The controversial NAIT (National Animal Identification and Tracing) scheme has gone live on the planned date of July 1, Minister for Primary Industries David Carter has announced.
Already about half of farmers in charge of cattle have registered on the scheme, despite initial scepticism from farmers and their organisation, Federated Farmers as to the need for a completely new scheme; some felt existing arrangements could be adapted. However, later comments from Federated Farmers indicated wider acceptance.
Problems with the initial arrangement for development of the necessary software on the basis of an Australian model led to this being canned last year and the system redeveloped by Fronde, with elements from e-Spatial and Revera.
NAIT is designed to provide traceability of individual cattle and farmed deer. This will enhance New Zealand’s ability to respond quickly to a food safety scare or a biosecurity threat, and give added confidence to trading partners, says the NAIT organisation.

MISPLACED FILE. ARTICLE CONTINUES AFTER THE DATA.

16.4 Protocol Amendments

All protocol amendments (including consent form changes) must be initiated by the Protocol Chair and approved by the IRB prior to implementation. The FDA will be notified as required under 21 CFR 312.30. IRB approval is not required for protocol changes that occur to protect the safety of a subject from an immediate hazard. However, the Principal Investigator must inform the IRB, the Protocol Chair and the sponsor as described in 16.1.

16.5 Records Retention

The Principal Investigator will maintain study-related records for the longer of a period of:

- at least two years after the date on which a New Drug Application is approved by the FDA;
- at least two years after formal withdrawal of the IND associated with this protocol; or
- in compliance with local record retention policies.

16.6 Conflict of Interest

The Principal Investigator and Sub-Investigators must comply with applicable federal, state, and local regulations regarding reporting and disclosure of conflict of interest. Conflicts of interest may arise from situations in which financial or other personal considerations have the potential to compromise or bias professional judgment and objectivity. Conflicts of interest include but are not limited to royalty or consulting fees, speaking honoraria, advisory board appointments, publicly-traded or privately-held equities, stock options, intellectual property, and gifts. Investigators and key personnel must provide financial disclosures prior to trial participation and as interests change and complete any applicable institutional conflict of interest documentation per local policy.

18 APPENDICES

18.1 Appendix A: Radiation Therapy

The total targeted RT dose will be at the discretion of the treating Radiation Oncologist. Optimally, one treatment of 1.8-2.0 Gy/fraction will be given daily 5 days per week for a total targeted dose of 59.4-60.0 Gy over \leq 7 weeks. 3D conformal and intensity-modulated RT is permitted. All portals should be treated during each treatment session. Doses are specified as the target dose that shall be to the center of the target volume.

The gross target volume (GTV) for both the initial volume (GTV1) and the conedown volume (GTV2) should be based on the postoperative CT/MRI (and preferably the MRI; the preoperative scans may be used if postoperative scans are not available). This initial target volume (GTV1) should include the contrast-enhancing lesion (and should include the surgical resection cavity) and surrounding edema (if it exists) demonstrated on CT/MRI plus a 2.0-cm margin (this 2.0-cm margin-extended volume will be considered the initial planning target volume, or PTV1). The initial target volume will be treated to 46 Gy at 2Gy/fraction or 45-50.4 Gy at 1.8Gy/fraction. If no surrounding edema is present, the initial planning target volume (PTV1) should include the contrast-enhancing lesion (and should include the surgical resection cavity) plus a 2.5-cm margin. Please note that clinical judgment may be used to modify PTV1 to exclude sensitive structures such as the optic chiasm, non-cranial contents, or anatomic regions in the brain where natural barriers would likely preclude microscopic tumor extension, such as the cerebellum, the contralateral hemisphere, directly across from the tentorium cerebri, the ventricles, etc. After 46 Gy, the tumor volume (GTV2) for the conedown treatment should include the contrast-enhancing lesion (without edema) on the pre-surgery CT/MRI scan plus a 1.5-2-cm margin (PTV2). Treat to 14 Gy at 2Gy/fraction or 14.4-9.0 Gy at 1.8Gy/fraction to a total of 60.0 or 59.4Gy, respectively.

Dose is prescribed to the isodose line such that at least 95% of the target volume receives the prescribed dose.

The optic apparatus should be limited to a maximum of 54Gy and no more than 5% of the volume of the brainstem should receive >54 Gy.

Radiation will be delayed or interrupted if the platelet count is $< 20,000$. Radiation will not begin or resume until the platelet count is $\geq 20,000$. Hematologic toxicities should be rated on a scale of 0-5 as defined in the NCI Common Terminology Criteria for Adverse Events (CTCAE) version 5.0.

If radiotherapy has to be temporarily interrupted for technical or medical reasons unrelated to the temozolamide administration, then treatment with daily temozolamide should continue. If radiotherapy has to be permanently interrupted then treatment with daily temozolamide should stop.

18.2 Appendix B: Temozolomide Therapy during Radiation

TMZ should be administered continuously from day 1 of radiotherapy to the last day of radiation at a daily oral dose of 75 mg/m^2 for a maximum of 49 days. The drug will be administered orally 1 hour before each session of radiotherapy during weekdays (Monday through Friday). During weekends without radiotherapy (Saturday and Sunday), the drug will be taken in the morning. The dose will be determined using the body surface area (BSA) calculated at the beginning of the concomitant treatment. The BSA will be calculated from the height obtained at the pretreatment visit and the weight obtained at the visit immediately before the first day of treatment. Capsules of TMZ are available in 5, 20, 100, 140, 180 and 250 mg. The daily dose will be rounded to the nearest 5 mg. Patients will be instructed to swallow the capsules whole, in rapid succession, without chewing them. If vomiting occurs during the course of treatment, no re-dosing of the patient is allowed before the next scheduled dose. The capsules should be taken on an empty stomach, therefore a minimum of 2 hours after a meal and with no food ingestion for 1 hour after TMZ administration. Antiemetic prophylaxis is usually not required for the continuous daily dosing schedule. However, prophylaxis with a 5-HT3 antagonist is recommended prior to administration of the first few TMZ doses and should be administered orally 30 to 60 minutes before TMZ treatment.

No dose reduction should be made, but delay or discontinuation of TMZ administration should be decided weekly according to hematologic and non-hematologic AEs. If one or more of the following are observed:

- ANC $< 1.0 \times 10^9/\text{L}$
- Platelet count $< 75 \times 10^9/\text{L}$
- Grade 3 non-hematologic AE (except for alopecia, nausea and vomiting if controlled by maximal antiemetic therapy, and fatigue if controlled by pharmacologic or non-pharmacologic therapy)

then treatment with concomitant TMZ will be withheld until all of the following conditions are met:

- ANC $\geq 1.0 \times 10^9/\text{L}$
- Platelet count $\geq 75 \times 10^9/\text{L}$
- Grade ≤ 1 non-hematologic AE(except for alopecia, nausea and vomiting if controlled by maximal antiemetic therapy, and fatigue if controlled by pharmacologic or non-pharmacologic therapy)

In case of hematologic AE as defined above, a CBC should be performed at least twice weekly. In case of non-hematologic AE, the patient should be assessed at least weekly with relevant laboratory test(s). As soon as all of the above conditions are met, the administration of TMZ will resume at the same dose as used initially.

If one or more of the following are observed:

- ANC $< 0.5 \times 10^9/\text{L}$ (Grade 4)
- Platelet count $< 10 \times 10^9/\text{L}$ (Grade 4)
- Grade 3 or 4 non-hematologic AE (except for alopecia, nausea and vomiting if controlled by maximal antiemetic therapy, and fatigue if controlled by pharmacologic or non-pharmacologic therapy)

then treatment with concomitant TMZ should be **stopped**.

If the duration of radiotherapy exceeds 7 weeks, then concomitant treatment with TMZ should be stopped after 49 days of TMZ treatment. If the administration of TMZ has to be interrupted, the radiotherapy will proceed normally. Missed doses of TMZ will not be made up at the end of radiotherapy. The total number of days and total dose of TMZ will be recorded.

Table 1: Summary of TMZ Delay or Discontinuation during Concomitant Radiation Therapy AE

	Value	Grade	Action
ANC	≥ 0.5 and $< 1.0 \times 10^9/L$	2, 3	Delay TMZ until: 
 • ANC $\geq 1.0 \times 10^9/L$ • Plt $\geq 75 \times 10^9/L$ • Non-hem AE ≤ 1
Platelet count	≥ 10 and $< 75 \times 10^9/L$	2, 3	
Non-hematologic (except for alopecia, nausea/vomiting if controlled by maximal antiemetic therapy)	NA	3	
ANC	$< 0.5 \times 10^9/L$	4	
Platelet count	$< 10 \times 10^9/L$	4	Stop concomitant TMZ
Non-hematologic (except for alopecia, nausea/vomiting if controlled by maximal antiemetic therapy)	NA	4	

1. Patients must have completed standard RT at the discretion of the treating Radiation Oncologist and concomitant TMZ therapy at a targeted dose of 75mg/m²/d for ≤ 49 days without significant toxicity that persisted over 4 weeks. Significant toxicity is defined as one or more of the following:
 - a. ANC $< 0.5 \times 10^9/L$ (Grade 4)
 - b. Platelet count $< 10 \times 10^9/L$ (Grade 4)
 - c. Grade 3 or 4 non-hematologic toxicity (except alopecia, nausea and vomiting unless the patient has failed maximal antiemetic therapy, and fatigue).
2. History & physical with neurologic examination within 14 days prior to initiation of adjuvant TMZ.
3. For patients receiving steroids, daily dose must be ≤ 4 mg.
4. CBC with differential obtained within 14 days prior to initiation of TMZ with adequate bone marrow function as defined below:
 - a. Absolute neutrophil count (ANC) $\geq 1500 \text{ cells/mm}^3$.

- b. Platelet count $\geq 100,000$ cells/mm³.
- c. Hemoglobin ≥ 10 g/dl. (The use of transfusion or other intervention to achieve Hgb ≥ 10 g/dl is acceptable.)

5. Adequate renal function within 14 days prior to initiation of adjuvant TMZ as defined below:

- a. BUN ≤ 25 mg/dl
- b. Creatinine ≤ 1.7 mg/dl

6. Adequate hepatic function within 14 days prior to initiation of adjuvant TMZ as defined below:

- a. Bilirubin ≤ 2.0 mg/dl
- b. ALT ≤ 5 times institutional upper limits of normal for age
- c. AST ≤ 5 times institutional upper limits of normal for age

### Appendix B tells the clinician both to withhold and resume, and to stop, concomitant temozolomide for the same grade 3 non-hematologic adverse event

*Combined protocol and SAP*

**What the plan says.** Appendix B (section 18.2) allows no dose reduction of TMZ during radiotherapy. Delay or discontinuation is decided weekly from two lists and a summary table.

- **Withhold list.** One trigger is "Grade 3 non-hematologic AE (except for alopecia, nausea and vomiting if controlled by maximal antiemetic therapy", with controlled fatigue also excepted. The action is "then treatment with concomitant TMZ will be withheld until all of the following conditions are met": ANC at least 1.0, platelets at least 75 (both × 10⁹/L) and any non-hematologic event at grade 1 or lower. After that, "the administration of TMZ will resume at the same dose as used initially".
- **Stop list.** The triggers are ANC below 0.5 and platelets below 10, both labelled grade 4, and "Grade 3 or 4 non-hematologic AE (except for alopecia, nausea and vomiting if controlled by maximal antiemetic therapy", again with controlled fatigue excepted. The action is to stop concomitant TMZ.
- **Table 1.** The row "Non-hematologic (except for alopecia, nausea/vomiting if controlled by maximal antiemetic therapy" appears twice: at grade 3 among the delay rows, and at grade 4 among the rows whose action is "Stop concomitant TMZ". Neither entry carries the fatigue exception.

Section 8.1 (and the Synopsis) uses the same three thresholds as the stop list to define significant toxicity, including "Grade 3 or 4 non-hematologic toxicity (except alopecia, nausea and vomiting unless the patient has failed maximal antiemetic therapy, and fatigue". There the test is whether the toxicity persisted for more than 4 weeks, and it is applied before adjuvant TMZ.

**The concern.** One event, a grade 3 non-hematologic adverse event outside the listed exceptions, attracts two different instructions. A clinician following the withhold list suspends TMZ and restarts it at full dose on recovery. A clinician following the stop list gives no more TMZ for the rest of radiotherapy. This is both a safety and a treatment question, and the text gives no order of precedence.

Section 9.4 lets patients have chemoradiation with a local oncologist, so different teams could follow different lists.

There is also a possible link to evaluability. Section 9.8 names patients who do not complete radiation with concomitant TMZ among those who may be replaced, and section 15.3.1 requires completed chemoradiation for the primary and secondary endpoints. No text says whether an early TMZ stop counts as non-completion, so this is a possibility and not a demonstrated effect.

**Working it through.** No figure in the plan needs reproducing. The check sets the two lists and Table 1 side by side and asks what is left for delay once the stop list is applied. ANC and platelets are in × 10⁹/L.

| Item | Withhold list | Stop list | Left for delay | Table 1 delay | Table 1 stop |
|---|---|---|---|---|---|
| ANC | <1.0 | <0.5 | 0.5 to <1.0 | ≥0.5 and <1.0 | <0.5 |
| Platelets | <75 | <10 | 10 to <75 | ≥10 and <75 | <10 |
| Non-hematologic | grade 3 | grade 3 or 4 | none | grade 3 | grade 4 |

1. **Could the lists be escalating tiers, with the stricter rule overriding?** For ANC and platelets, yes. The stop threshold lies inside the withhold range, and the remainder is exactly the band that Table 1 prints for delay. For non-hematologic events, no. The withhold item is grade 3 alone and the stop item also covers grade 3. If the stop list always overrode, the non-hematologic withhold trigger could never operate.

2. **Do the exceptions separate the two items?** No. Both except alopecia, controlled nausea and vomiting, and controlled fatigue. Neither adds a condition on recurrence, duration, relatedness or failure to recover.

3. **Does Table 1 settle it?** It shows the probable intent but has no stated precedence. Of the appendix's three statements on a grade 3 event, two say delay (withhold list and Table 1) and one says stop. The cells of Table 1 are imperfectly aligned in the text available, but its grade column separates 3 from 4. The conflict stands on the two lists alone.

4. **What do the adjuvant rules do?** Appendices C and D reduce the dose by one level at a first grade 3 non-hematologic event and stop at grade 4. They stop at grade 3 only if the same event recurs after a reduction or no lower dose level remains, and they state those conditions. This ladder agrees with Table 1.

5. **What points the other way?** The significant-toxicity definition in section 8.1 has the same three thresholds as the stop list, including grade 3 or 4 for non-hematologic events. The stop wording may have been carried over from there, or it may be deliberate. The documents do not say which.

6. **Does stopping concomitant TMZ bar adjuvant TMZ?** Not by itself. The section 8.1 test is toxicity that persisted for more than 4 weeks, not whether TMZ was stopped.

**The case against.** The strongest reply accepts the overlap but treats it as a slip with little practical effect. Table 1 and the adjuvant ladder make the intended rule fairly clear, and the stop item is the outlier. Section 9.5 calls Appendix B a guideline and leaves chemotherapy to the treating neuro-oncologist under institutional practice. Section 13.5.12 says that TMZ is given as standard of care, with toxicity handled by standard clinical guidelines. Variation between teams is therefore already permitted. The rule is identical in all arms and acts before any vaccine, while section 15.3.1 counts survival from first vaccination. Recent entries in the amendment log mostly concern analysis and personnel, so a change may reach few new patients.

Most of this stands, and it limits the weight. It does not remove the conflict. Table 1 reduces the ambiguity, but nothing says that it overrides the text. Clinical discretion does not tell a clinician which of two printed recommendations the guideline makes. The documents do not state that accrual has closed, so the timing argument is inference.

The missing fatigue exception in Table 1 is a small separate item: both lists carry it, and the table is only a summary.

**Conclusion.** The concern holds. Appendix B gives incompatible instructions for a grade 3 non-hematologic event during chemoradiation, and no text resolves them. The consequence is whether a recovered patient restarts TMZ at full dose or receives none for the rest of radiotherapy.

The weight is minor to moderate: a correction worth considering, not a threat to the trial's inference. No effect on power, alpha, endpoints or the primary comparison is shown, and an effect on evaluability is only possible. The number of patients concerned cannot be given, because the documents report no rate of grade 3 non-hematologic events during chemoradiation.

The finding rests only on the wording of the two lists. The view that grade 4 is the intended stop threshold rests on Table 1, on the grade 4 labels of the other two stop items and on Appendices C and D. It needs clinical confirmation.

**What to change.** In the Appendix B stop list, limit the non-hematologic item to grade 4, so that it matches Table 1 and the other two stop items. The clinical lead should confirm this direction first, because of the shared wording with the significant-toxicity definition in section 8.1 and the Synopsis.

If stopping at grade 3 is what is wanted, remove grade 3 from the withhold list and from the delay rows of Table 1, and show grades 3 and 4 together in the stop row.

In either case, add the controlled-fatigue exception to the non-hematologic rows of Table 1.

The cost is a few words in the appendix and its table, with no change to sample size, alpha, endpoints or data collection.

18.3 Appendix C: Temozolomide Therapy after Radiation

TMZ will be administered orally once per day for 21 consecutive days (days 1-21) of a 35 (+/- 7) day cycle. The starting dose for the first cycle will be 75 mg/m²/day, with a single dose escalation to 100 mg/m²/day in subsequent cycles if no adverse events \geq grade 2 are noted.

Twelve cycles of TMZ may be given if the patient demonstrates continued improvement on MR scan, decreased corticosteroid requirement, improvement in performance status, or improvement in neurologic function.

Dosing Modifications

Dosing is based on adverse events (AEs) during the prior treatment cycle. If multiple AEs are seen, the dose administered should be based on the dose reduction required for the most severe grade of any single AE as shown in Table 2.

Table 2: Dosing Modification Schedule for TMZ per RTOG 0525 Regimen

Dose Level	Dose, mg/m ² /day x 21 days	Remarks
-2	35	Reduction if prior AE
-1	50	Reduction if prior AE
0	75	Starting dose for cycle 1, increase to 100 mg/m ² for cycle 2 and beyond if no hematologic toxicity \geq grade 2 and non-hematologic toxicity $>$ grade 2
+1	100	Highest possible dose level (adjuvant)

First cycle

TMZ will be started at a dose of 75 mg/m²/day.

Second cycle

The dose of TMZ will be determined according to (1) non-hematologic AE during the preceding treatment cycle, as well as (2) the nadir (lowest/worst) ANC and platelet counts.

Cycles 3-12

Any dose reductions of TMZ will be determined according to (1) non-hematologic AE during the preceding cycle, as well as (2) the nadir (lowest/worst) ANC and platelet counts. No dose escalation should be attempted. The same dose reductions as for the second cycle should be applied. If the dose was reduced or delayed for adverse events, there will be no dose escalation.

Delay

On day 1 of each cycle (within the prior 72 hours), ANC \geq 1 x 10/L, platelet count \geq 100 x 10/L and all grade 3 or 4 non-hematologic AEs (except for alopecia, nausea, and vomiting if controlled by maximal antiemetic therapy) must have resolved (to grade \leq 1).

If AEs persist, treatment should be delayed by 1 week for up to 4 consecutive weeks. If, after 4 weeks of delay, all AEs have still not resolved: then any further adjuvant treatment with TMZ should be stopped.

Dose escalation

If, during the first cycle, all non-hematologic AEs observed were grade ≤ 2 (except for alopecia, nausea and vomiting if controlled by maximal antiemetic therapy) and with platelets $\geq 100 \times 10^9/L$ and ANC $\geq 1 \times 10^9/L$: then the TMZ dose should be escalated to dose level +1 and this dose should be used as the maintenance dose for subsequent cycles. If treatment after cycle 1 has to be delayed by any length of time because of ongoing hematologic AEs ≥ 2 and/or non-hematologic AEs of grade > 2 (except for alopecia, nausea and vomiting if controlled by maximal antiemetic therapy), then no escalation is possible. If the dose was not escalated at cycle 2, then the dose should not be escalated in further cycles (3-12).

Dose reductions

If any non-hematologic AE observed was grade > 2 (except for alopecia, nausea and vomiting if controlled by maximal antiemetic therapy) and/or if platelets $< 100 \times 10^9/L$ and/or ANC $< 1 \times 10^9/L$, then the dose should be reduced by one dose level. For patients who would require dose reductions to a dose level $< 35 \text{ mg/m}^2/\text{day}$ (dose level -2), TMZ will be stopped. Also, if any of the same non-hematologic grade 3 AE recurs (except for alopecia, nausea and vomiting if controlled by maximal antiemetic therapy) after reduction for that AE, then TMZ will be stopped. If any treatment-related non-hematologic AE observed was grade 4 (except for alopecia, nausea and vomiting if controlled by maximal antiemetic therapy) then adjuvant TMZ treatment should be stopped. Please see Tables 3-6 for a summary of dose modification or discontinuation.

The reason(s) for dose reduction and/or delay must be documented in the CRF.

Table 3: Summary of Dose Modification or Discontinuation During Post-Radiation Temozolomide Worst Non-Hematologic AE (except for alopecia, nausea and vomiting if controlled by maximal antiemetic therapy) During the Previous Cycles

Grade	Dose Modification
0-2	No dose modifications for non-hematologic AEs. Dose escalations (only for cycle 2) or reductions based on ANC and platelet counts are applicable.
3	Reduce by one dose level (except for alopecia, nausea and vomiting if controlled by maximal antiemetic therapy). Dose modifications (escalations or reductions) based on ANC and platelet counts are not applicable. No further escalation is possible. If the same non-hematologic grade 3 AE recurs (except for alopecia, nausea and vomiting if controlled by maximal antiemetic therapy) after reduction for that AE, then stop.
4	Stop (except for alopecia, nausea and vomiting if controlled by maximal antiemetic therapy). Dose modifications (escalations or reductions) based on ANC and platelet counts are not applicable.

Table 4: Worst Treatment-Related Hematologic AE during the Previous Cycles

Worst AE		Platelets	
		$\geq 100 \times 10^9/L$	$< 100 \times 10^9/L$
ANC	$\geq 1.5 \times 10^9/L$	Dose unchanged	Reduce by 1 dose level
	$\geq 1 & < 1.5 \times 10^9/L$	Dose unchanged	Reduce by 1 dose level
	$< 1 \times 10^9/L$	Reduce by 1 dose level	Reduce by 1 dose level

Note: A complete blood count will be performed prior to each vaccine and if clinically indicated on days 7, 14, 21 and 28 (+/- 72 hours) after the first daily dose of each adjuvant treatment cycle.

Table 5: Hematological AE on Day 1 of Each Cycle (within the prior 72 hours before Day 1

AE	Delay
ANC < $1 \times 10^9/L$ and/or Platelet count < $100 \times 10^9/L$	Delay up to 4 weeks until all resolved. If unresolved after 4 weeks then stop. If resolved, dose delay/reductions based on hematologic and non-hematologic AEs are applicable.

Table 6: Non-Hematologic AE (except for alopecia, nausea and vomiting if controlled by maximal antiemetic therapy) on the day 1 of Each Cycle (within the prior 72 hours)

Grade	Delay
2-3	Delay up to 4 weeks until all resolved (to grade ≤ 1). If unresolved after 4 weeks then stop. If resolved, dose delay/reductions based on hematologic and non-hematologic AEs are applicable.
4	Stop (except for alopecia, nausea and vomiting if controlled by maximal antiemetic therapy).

July 1 marks the date when NAIT becomes formally compulsory for everyone in charge of cattle, including the owners of “lifestyle” blocks. However, in practice, it is the start of a “transition period”, says NAIT CEO Russell Burnard. Farmers and other industry participants, such as meatworks, have to adopt new processes. To enable animals to be traced, people in charge of cattle need to register with NAIT, tag and register their stock, and record when animals move off-farm.
“This behaviour change will take time to achieve,” Burnard says. “We are committed to working with farmers and industry to help them meet their NAIT obligations.”
Almost 35,000 participants had registered as at July 3. There are about 70,000 cattle herds in the country. “We are happy with the number of registrations so far,” Burnard says. Now registration is mandatory “we expect this total to continue to rise. Farmers who don’t register may find it more difficult to transfer animals from their farms.”
Deer join the scheme on 1 March 2013.